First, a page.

Treasure (continued 3)

Looking at the birds that crowded around the box, she said, “So now you come! Now when I’ve done all the work!”

One of the birds pecked at her shoe.

I’ve nothing more left. Thank you for your help in finding it, but it’s all gone now.” She shooed them with her hands. “Go on. All gone.”

They squawked loudly, and she raised her voice over theirs, “The lady that came with me. She might have something for you.”

I suppose there are worse things than being found when you wish to hide, but I can’t think of many.

I shivered for a moment, enough to give myself away. They all looked my direction. I suppose there are worse things than being discovered when you wish to hide, but I can’t think of many. I crawled out from my place under the bush and took a few steps.

“The box,” I said, rather crossly. “What’s in it that you come so far from town, at night, with these, these . . .” I interrupted myself long enough to scratch my ankle furiously.

“Birds,” she finished calmly. “It’s a treasure I’ve been hunting for – oh, so many years I’ve lost count now. My husband buried it after a fight we had – years ago. He died not long after, but had left a note in his will telling me of some little birds he’d trained to show me where the treasure was. He always did love gamesmanship.”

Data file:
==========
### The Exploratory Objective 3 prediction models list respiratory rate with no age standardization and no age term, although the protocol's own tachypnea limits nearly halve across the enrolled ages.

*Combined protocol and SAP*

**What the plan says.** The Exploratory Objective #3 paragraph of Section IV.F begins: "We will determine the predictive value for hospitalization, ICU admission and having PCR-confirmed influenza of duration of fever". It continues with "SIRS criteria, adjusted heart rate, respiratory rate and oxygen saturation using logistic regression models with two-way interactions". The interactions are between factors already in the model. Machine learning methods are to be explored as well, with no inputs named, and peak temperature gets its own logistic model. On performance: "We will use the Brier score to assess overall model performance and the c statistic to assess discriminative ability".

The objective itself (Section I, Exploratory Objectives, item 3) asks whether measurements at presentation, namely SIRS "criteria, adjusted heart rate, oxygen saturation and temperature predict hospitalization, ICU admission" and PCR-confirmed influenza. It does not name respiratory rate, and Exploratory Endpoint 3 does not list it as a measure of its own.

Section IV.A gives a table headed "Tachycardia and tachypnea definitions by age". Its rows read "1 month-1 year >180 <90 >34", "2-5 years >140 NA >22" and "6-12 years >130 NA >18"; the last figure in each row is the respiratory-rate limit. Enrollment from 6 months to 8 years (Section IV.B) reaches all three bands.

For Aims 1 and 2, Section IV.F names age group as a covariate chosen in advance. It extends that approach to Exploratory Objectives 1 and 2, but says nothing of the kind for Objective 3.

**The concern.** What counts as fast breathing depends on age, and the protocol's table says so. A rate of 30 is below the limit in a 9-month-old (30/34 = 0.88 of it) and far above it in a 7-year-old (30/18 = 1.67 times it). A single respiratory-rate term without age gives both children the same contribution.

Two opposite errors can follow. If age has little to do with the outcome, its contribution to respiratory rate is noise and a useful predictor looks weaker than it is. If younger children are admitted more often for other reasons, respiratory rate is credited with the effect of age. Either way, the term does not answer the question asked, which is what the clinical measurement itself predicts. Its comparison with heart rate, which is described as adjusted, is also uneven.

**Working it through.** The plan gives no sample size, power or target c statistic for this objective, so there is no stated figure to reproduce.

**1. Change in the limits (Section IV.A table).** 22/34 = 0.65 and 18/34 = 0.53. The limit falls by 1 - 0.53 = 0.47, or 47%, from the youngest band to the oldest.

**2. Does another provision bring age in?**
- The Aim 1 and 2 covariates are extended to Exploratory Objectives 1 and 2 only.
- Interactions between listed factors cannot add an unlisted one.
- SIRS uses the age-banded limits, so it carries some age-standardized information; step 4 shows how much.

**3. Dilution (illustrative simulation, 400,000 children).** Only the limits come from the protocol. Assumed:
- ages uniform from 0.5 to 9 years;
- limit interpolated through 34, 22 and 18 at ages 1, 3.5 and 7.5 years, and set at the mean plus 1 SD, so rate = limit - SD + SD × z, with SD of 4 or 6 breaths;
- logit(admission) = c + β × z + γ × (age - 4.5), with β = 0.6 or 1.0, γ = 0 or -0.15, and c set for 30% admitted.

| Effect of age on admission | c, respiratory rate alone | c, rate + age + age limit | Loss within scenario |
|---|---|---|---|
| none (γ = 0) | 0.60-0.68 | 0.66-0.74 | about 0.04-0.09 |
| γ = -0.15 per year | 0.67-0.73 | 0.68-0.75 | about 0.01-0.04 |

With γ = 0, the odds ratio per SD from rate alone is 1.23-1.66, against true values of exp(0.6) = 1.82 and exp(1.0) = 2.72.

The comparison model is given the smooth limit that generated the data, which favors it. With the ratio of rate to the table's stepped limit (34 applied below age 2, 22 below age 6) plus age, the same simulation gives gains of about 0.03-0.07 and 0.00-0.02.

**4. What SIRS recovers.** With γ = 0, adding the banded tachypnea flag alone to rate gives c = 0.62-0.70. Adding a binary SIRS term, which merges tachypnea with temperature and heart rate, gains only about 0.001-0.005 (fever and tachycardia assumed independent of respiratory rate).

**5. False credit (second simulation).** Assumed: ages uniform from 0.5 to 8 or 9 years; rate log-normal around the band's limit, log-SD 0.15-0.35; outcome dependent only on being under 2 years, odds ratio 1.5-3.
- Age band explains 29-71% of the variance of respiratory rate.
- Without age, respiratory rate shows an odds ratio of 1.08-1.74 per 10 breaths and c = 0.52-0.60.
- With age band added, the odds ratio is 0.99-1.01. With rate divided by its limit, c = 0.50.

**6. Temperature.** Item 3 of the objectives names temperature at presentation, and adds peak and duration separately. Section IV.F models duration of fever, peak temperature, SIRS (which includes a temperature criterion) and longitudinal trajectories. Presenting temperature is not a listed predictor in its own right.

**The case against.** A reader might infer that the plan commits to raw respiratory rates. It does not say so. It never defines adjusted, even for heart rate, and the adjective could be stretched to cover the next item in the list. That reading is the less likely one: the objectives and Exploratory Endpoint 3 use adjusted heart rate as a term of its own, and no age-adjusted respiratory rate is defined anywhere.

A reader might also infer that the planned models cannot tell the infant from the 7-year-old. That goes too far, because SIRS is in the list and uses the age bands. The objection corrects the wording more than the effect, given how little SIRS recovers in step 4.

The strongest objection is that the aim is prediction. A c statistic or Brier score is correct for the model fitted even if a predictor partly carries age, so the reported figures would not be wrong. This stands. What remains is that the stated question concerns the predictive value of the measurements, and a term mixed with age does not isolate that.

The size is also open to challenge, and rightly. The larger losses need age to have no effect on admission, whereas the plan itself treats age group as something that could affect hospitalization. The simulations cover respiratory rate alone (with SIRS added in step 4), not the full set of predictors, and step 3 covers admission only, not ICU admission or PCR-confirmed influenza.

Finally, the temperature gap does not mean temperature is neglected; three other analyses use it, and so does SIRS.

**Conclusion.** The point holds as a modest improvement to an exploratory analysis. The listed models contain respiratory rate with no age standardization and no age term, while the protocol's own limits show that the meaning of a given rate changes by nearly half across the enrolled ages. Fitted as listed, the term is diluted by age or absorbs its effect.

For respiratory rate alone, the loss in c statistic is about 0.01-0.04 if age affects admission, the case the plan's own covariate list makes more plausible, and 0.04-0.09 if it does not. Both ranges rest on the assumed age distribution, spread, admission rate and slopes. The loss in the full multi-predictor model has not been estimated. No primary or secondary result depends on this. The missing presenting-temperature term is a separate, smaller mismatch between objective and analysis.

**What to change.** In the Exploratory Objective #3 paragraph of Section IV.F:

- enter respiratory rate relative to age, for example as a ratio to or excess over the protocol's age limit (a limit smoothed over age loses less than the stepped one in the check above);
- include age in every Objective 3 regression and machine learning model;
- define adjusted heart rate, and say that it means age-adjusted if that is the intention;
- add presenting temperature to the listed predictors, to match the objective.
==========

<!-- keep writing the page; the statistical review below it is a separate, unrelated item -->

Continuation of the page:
“You’ve been hunting a treasure.”

She nodded.

“The birds led you to the treasure?”

“They led me to this little spot. I had to figure out for myself where exactly it was.”

She paused. “It took awhile,” she concluded.

I pointed to the chest. “I don’t suppose there’s anything there for me.”

“Not in this lifetime,” she said without malice, to my dismay.

“What do you think I can give those shrieking things?”

“I always gave them little pieces of meat. And berries. They seem to like berries.”


What kind of mundane, insane conversation was I having with a stranger in the middle of the night? I began to walk. Then I ran. I must get to some place normal; a place that carried familiar scenes and scents; a place where people and birds said and did what they were supposed to say and do. I left town that same night.

to be continued . . .

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